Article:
Like many of my peers, I’ve spent most of November feeling disheartened and maybe a little panicked. I’ve been trying to make time for self-care in order to stay (relatively) sane, but each time I lace up my running shoes or pack a backpack, I feel a little guilty, like my time would be better spent on activism than on the entirely self-serving pursuit of personal fitness. Continue reading “The reluctant enthusiast, the part-time crusader, the half-hearted fanatic”
Around this time last year, I started a new job. In an office. I’d spent most of the previous five years working mostly outside: as a backpacking instructor, conducting field research in grad school, a brief stint as a whitewater raft guide. The closest thing I’d had to an office job still allowed me to ski, on the clock, a few times a month. This was a big shift. Continue reading “Red Hot lovin’”
I’ve normally considered this blog to be a space safe from nasty election cycle rhetoric (if not from nasty women). I mostly write about places I’ve been and people I’ve met and things I like to do outside, because usually, someone else is articulating the way I feel about the world better than I can. But this is not “politics,” and the values we, outdoorspeople, hold nearest and dearest are under direct threat by a newly-elected president who believes climate change is a hoax. Continue reading “We have a lot of work to do”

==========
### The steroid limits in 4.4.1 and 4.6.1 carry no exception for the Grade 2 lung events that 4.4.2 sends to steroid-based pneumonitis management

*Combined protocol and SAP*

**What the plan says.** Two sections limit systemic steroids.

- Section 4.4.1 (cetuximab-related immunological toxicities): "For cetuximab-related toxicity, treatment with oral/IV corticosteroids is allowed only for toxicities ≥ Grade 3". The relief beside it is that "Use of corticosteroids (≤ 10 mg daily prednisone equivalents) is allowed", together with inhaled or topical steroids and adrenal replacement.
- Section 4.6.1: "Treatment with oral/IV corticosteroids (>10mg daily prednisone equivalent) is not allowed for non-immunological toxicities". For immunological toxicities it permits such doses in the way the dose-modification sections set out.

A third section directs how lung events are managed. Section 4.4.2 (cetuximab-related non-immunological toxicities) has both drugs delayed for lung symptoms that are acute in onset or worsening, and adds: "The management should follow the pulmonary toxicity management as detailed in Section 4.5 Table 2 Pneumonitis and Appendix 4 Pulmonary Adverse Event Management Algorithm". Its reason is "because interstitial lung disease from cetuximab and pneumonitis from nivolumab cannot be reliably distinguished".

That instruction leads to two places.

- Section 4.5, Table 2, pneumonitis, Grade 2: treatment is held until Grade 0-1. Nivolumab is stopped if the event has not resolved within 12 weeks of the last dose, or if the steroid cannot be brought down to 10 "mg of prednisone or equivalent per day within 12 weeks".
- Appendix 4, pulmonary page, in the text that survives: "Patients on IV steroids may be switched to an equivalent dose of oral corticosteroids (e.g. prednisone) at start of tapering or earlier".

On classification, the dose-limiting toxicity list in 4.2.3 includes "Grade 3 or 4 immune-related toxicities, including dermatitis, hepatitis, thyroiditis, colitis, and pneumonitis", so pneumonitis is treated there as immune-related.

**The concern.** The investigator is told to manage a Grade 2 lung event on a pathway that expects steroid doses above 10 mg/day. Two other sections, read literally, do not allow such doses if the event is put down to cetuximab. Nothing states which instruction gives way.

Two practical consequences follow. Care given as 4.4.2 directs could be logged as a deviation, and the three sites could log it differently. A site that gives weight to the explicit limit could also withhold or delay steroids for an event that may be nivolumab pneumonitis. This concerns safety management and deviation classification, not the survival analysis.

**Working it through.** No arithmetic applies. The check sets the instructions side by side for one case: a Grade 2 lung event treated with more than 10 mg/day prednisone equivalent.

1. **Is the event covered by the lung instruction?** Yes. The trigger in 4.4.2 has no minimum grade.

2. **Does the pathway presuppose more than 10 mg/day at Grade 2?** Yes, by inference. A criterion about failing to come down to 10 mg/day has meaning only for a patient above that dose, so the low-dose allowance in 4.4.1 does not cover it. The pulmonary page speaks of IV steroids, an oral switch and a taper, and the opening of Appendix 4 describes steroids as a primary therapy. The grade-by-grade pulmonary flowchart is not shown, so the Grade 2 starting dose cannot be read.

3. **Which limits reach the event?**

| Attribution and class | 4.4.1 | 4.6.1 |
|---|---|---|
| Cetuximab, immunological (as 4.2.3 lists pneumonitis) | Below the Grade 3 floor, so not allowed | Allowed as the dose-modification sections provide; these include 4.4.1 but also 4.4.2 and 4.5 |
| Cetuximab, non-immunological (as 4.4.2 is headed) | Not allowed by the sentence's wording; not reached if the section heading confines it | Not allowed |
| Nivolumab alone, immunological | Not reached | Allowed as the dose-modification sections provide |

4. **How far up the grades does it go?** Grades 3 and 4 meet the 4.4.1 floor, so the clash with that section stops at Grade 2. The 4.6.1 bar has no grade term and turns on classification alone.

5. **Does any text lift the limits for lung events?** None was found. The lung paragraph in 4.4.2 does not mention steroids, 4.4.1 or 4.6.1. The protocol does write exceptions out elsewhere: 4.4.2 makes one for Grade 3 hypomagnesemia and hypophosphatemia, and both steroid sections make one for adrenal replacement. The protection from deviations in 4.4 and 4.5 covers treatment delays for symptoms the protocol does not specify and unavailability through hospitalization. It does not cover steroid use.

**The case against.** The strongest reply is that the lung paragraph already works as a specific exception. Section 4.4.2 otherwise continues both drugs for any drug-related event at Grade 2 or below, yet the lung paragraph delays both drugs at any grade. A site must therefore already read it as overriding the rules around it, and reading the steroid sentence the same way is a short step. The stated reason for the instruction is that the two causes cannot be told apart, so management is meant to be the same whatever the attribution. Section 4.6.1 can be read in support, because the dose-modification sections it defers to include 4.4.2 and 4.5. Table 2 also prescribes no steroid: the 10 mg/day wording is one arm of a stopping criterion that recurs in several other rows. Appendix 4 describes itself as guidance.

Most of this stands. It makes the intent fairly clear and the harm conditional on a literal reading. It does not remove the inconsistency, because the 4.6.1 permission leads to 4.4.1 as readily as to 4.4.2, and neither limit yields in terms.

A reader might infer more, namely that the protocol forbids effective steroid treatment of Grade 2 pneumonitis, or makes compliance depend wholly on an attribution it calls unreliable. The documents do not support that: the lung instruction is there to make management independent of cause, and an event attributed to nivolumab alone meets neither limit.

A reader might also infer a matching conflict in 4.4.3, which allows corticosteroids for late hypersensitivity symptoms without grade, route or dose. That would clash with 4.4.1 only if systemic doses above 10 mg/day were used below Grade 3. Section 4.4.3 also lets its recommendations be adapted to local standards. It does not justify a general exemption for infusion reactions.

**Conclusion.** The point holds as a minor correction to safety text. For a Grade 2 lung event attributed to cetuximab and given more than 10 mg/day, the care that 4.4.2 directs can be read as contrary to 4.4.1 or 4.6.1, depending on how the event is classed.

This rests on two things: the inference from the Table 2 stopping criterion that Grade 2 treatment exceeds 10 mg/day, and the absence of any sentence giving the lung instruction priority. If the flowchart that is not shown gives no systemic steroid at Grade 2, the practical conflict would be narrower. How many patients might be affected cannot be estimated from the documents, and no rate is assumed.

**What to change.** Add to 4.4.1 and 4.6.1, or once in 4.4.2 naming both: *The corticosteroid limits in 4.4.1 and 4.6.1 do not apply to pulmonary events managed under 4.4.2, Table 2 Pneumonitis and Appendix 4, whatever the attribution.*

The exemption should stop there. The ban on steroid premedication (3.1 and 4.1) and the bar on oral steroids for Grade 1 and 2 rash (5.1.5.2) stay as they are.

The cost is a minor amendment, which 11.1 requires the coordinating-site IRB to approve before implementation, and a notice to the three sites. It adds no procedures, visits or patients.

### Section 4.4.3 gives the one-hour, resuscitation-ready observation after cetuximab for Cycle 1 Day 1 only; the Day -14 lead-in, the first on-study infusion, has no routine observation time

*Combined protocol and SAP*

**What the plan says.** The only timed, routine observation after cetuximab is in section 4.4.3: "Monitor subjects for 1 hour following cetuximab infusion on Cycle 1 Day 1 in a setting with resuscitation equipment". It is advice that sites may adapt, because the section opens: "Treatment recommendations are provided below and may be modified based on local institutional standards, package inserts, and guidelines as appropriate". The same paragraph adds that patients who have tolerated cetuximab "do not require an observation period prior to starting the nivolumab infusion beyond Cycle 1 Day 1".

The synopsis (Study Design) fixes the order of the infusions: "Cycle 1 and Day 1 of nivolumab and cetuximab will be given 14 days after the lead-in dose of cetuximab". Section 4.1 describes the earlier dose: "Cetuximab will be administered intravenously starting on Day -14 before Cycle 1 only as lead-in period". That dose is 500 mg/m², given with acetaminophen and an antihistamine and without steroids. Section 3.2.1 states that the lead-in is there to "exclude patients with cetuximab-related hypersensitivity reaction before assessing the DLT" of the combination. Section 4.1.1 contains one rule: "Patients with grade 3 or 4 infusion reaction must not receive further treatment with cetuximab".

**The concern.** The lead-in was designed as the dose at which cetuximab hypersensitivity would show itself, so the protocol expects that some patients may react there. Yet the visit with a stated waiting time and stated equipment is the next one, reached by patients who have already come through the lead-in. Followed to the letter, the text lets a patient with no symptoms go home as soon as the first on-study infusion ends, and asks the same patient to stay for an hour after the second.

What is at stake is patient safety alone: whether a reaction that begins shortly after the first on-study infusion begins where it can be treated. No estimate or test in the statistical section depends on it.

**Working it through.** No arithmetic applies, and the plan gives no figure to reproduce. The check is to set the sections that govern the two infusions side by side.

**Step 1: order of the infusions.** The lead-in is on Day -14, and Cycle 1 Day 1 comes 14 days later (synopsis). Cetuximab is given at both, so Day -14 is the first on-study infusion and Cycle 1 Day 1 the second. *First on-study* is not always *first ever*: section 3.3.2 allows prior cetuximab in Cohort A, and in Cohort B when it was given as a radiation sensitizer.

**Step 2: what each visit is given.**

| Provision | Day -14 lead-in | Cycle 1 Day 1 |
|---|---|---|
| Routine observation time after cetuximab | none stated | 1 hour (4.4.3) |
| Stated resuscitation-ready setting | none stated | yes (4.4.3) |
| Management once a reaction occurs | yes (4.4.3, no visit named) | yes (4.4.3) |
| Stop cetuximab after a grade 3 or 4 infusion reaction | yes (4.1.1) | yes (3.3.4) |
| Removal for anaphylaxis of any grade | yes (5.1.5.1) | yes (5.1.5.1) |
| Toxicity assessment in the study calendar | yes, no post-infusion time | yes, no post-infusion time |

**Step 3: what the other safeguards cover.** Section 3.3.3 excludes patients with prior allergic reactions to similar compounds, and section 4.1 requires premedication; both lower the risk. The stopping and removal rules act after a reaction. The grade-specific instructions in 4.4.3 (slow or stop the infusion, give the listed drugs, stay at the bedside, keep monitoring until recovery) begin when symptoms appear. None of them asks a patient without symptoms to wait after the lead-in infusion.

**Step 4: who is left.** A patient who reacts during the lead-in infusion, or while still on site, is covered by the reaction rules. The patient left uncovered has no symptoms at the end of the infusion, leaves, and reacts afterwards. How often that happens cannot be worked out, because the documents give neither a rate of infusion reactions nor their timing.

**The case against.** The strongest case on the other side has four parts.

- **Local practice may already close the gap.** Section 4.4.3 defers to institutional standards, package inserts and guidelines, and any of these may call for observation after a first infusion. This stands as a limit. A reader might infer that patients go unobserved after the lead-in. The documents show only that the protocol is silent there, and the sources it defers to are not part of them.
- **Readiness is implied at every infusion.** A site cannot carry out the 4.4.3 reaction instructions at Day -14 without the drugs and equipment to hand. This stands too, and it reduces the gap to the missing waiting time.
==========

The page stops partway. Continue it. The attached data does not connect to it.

One day this spring or early summer, thousands of people across the country will hang up their car keys and do what every other developed nation does every workday: we’ll ride our bikes to work.
One day this spring or early summer, thousands of people across the country will hang up their car keys and do what every other developed nation does every workday: we’ll ride our bikes to work. Continue reading “Bike to Work Day: Because it’s good for you and you’ll like it.”
Rationally, I know I’m an intelligent, educated, conscientious woman with a strong work ethic and the savvy to handle most challenges you might throw my way, but I spend a good portion of every day fighting the insidious effects of Impostor Syndrome, which can basically be summed up like so: At any moment, a slip of the tongue, some small past error I’ve made, could tip everyone off that I am, in point of fact, a complete fraud.
I check my watch for the umpteenth time, confirming that it’s still not quite eight o’clock on this muggy weekday morning. Despite the knot in my stomach, I sip my still-hot coffee. I’m leaning against an ancient van emblazoned with colorful logos, and sometime in the next hour, I’ll be addressing fifty volunteers who’ve shown up to maintain a popular hiking trail. Continue reading “I’m good enough, I’m smart enough, and doggone it, people like me”